VITO, Valluri Tech to partner on Smart Cities

Jessu John | Updated on January 23, 2018

VENKATESH VALLURI, Founder and Chairman, Valluri Technology Accelerators


European innovation centre to develop technological concepts for various fields

Since it was announced as part of the Union Budget last financial year, the software industry body Nasscom and others have begun campaigns around the ‘100 smart cities’ initiative.

Even countries like Israel and the US seem happy to pitch in. With one of Europe’s leading innovation and research centres, VITO, striking a technology and business cooperation deal with Valluri Technology Accelerators (VTA) on Tuesday, there’s a pertinent step in a helpful direction.

Cost-effective solutions

“Our agreement with VITO will help us bring in multiple technologies in areas where India needs a number of interventions. The attempt is to have cost-effective, workable solutions to the country’s biggest challenges in sustainability,” said Venkatesh Valluri, Founder and Chairman, Valluri Technology Accelerators. Valluri is the non-executive Chairman of Ingersoll Rand India.

Technical consultancy

The deal with VITO involves cooperation on a range of programmes covering smart cities, clean technology, and environmental sustainability in India. By offering technical consultancy in partnership, the two companies will help develop technological concepts and know-how in the fields of land use, energy, water, waste and pollution, and healthcare.

“A classic electricity producing company is not used to having to solve sewage problems. But we’re looking at integrated technology-driven solutions that drive profitability too. In the end, if sewage is cleaned and clean water is the result of that, and energy can be generated, that’s a solution that comes from integrated technologies,” said Dirk Fransaer, CEO, VITO.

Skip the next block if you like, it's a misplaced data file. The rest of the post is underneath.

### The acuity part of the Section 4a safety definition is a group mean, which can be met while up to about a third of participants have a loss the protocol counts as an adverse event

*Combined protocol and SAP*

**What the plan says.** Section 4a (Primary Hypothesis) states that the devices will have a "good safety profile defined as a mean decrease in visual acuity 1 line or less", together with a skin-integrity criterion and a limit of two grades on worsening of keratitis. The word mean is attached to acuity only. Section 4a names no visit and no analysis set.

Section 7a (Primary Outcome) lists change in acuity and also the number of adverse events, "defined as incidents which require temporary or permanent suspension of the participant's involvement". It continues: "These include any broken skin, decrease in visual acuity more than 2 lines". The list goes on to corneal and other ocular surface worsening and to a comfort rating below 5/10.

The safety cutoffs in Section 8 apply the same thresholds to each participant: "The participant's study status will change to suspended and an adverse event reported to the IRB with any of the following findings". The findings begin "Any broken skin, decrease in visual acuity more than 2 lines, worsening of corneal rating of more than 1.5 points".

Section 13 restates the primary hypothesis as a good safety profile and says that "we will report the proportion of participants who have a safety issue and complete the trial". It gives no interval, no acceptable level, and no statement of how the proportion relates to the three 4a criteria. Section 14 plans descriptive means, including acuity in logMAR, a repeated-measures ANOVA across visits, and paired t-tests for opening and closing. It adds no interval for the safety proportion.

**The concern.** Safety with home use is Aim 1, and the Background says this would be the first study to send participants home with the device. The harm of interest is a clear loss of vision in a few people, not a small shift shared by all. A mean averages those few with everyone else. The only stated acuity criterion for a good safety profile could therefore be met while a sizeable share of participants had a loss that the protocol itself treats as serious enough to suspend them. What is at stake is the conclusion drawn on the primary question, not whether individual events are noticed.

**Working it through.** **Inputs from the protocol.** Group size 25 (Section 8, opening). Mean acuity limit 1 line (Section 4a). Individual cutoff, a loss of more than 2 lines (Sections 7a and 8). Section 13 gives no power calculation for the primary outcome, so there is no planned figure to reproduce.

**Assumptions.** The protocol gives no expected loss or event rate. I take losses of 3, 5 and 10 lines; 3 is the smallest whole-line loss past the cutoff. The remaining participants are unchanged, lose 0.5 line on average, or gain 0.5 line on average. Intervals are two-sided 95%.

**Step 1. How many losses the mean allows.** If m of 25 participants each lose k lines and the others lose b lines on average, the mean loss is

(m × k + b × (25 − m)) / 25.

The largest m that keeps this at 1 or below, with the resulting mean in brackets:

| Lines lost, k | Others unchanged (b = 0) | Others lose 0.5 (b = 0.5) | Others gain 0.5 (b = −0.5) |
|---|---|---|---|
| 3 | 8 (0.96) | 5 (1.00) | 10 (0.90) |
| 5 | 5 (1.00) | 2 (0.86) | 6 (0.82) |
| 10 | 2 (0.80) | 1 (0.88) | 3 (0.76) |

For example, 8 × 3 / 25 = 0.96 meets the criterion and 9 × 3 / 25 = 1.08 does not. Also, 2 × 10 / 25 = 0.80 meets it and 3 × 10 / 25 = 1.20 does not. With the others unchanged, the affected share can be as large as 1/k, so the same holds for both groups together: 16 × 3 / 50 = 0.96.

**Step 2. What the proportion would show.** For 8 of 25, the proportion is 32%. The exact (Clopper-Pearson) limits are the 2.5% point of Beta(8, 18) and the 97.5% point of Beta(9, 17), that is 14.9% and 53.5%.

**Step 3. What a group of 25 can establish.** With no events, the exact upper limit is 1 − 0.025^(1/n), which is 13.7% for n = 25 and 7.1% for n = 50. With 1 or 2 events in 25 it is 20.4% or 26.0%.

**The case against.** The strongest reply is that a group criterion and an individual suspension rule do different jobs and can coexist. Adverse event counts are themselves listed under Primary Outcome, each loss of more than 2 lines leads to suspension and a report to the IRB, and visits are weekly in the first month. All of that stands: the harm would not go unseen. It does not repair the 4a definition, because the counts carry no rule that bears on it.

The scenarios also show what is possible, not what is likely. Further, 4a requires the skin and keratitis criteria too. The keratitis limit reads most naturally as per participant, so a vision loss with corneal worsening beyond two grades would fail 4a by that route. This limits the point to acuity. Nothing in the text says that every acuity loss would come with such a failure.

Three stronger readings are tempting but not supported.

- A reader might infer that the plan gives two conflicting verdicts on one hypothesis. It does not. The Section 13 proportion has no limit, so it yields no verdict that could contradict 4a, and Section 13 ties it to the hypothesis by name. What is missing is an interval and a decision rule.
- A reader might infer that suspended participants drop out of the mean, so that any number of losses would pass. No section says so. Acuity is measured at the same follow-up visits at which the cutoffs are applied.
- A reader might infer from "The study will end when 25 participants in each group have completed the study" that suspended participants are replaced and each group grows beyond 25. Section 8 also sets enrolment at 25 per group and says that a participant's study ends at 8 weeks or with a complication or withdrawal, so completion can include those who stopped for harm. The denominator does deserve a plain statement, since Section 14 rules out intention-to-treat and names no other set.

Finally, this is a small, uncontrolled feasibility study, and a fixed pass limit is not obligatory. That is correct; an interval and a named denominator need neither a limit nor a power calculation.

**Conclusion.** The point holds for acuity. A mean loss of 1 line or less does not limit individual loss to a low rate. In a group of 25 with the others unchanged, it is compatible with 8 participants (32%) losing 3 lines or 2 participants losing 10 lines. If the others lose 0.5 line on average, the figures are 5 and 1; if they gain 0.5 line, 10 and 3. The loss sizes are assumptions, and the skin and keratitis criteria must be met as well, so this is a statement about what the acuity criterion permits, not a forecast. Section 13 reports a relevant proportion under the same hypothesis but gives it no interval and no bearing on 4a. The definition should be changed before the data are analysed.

According to Valluri and Fransaer, the right cost effective technologies being applied where India needs intervention will have a positive impact on society while also creating multiple manufacturing opportunities. This can boost the ‘Make in India’ campaign, too.

Environmental constraints

“There is a fundamental rethink happening across the world on resource consumption targets that reflect environmental constraints. There is increasing recognition that resource efficiency and security are critical to future economic competitiveness and resilience – for countries and companies alike,” Valluri said.

Efforts will go into utilising capabilities among India’s existing clean tech companies, but also redesigning process and technology where required.

The agreement allows Belgium-based VITO to enter a new geography after establishing its foothold in China.

Published on May 19, 2015

Follow us on Telegram, Facebook, Twitter, Instagram, YouTube and Linkedin. You can also download our Android App or IOS App.

This article is closed for comments.
Please Email the Editor